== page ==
Lloyd Austin to testify before congress about secret hospitalization


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Defense Secretary Lloyd Austin has been asked to testify before the House Armed Services Committee about his undisclosed hospitalization. The 70-year-old was diagnosed with prostate cancer in early December and on December 22 underwent surgery, and was diagnosed the next day.

Defense Secretary Lloyd Austin has been asked to testify before the House Armed Services Committee about his undisclosed hospitalization. The 70-year-old was diagnosed with prostate cancer in early December and on December 22 underwent surgery, and was diagnosed the next day.

But on January 1 he began experiencing 'severe abdominal, leg, and hip pain' and was admitted to Walter Reed hospital. The White House was not informed of his hospitalization until January 4, and did not learn of the cancer diagnosis until January 9 - leading to calls for Austin's resignation.

But on January 1 he began experiencing ‘severe abdominal, leg, and hip pain’ and was admitted to Walter Reed hospital. The White House was not informed of his hospitalization until January 4, and did not learn of the cancer diagnosis until January 9 – leading to calls for Austin’s resignation.

On Thursday Mike Rogers, an Alabama Republican and chair of the Armed Services Committee, wrote to Austin to ask him to appear before the committee on February 14 and explain himself. 'Congress must understand what happened and who made decisions to prevent the disclosure of the whereabouts of a cabinet secretary,' wrote Rogers.

On Thursday Mike Rogers, an Alabama Republican and chair of the Armed Services Committee, wrote to Austin to ask him to appear before the committee on February 14 and explain himself. ‘Congress must understand what happened and who made decisions to prevent the disclosure of the whereabouts of a cabinet secretary,’ wrote Rogers.

Austin spent the first two weeks of 2024 in hospital, and was discharged on Monday to his Virginia home.

Austin spent the first two weeks of 2024 in hospital, and was discharged on Monday to his Virginia home.

President Joe Biden has said Austin has his full support, but Republicans have accused him of being AWOL. 'Maintaining the most ready and lethal force possible requires that everyone in the national security community be able to rely upon the Secretary of Defense's availability and transparency,' said Rogers in his four-page letter to Austin. 'Regrettably, you have not exhibited these attributes throughout this most recent string of events.'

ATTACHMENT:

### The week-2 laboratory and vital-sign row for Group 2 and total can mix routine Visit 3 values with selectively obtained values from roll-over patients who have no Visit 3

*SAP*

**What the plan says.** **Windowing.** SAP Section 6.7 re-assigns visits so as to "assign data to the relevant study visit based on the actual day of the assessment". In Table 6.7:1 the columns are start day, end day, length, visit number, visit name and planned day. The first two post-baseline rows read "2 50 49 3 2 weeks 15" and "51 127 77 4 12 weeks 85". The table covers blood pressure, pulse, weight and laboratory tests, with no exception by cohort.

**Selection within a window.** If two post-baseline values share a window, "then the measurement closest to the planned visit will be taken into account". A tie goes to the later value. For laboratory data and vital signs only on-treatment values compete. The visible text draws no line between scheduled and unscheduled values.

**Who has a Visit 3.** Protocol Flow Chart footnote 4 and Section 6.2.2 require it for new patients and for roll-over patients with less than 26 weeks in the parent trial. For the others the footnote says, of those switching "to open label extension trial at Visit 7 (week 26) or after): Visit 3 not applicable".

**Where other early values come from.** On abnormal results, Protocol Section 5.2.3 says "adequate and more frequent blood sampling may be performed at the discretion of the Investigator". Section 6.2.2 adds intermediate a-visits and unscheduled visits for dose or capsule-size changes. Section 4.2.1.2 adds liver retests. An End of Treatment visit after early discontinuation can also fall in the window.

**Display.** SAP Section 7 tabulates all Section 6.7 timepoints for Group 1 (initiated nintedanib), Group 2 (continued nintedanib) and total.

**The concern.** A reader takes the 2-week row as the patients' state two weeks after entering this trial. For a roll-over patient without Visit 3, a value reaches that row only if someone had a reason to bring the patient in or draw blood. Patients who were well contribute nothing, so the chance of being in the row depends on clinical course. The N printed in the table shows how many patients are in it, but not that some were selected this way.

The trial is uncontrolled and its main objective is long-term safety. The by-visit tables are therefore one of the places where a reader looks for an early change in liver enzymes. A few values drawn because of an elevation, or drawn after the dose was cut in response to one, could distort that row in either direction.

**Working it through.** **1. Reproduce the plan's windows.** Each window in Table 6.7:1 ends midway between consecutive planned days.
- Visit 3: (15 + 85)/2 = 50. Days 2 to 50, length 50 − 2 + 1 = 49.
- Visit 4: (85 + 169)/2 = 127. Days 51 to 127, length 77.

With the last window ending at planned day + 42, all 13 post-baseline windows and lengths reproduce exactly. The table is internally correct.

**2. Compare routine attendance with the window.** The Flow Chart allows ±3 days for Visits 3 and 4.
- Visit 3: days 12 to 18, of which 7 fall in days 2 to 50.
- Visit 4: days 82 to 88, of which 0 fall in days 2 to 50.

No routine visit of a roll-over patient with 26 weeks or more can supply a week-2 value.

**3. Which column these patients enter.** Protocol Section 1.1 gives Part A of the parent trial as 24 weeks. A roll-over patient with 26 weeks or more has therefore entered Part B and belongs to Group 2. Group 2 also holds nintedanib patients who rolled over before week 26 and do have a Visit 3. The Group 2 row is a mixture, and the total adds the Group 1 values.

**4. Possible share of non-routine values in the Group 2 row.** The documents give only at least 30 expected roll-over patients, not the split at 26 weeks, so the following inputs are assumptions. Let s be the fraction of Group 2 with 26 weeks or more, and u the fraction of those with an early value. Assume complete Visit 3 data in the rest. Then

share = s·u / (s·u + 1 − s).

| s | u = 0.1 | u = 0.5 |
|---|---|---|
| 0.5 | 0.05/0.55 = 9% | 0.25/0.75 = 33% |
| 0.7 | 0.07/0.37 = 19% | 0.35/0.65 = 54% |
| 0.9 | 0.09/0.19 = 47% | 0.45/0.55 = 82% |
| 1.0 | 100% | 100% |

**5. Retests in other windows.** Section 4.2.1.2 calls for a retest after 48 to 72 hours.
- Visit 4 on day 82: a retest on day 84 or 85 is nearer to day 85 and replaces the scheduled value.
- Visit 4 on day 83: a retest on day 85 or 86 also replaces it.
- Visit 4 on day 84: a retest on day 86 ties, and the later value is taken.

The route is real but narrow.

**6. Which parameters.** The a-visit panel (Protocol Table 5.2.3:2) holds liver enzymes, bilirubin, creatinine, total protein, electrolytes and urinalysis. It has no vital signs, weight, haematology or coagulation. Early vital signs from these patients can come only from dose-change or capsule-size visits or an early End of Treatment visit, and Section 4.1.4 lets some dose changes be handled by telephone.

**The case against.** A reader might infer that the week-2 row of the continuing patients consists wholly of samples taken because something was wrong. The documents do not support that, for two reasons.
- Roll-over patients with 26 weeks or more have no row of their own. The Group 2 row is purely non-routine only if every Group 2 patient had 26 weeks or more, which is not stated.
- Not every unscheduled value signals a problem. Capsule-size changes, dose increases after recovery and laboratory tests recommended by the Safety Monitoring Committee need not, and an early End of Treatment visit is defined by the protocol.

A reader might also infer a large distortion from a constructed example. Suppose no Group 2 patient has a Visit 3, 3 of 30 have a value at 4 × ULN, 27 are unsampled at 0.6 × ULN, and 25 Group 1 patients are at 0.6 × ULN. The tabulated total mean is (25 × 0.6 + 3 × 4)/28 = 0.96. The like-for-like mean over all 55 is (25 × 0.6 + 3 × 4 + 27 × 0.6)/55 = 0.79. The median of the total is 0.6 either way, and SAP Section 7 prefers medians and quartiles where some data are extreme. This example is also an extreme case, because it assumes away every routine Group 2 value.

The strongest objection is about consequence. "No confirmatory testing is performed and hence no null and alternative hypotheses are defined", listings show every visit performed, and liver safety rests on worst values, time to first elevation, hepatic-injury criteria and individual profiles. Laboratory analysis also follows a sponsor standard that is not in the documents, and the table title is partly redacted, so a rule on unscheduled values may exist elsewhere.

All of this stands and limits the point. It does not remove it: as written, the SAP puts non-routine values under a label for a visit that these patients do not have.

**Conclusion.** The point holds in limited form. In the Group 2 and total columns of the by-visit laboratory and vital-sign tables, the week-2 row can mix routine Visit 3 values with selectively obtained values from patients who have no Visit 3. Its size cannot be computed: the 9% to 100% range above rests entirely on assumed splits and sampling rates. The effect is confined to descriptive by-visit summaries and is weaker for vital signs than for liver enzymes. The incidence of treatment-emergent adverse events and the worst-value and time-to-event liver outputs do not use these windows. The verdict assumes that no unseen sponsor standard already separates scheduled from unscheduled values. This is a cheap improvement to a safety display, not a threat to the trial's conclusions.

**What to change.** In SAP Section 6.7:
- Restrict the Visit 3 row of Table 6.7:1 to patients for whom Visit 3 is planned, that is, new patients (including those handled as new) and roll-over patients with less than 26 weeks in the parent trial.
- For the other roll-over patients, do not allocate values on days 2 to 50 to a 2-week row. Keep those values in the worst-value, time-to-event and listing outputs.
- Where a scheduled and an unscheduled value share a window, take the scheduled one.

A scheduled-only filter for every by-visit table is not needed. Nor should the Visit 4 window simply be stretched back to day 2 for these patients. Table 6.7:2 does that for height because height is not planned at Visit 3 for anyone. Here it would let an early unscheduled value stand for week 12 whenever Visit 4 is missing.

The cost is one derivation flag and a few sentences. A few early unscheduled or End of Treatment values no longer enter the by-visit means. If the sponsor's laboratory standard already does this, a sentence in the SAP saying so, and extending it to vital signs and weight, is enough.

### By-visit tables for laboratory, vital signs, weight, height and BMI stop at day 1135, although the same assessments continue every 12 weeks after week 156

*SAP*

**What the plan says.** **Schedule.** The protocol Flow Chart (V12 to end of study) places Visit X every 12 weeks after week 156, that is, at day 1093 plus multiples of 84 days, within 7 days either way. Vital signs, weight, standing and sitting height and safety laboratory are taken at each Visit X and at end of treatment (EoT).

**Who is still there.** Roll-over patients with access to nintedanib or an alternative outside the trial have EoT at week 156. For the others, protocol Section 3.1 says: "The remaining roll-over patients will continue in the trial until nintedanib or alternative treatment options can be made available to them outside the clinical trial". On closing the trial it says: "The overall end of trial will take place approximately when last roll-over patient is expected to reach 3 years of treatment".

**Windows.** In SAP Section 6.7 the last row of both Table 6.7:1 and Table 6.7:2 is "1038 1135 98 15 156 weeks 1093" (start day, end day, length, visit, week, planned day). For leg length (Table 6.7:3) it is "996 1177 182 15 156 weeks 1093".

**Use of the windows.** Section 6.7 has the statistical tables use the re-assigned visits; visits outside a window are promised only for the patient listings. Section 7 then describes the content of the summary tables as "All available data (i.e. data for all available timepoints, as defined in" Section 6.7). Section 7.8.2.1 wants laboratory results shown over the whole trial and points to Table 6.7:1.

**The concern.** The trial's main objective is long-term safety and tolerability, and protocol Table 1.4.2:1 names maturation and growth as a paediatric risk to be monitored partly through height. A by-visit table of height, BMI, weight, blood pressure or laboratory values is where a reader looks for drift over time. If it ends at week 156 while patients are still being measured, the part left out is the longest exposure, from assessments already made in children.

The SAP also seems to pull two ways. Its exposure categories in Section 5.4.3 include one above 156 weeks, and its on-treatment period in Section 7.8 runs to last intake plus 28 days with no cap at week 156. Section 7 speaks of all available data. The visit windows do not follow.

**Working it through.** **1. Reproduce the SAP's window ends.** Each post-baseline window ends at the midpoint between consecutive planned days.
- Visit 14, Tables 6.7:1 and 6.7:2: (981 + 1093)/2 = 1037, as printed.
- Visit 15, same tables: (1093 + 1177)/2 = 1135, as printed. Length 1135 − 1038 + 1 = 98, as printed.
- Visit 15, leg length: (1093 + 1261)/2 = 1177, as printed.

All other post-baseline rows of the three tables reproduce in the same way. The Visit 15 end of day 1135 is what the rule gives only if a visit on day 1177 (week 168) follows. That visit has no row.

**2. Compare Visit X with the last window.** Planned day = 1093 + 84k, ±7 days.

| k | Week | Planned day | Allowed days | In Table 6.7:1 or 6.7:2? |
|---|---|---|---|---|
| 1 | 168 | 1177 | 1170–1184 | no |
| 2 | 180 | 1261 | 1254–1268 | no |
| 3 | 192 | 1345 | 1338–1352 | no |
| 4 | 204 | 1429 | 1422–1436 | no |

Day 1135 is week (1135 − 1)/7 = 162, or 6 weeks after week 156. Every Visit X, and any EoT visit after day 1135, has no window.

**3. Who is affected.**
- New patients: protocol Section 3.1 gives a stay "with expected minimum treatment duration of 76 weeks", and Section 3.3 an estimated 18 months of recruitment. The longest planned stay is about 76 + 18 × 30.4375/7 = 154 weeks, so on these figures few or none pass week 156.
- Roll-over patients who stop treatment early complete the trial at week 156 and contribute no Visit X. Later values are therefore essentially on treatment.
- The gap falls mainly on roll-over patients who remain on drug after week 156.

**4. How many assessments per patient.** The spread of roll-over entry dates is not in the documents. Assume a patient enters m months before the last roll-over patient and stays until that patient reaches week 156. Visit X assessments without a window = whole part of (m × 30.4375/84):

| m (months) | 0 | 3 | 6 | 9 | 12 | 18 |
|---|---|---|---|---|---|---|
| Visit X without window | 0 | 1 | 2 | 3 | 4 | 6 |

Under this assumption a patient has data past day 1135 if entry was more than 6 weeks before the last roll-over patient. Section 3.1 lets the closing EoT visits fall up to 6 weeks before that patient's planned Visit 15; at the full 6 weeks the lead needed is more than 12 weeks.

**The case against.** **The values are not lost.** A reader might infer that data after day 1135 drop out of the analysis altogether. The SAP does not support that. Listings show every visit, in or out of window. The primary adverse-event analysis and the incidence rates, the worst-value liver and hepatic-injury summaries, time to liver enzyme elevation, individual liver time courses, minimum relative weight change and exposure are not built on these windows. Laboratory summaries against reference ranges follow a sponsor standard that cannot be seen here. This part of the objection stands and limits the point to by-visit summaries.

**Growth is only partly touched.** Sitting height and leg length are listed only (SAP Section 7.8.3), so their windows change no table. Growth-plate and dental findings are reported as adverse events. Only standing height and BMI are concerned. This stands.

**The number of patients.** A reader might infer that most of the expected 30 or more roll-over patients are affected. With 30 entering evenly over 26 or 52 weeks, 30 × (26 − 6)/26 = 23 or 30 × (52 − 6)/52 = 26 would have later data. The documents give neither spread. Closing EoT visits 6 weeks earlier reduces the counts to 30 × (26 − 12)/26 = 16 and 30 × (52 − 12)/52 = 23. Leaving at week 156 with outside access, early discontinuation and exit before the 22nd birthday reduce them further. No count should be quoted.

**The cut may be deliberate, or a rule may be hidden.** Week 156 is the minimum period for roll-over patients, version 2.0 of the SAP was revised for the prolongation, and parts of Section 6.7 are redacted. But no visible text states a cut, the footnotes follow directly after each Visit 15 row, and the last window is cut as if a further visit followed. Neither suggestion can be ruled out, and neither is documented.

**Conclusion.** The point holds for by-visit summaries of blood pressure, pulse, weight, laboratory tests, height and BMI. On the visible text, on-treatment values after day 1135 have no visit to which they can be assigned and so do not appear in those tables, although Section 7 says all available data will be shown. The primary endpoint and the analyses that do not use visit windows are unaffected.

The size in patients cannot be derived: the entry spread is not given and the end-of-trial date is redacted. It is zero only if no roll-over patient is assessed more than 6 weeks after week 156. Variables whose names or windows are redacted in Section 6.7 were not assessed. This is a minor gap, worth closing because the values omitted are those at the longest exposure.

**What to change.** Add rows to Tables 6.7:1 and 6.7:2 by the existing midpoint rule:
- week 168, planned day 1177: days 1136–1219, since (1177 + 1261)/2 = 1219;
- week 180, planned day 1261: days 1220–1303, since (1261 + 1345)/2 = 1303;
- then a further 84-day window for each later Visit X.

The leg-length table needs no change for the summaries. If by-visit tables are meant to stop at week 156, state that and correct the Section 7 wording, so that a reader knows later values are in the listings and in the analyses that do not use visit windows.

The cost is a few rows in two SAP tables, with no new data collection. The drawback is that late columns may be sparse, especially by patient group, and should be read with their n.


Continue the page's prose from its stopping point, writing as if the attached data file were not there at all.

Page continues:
President Joe Biden has said Austin has his full support, but Republicans have accused him of being AWOL. ‘Maintaining the most ready and lethal force possible requires that everyone in the national security community be able to rely upon the Secretary of Defense’s availability and transparency,’ said Rogers in his four-page letter to Austin. ‘Regrettably, you have not exhibited these attributes throughout this most recent string of events.’

Rogers, who has opened an inquiry into Austin's behavior, said he wants Austin to provide details about his communications with the White House and Defense Department officials; the temporary transfer of power to Deputy Secretary Kathleen Hicks; and Austin's official actions during his hospitalization.

Rogers, who has opened an inquiry into Austin’s behavior, said he wants Austin to provide details about his communications with the White House and Defense Department officials; the temporary transfer of power to Deputy Secretary Kathleen Hicks; and Austin’s official actions during his hospitalization.

Hicks took control of some of Austin's powers on January 2, but the White House was not informed.

Hicks took control of some of Austin’s powers on January 2, but the White House was not informed.

The same day Hicks assumed power, the Pentagon press secretary, Austin's chief of staff and Austin's senior military adviser learned that Austin was in the hospital. 'I expect your full honesty and cooperation in this matter,' Rogers said. 'Anything short of that is completely unacceptable.'

The same day Hicks assumed power, the Pentagon press secretary, Austin’s chief of staff and Austin’s senior military adviser learned that Austin was in the hospital. ‘I expect your full honesty and cooperation in this matter,’ Rogers said. ‘Anything short of that is completely unacceptable.’

The public was not informed of Austin's hospitalization until January 5.

The public was not informed of Austin’s hospitalization until January 5.

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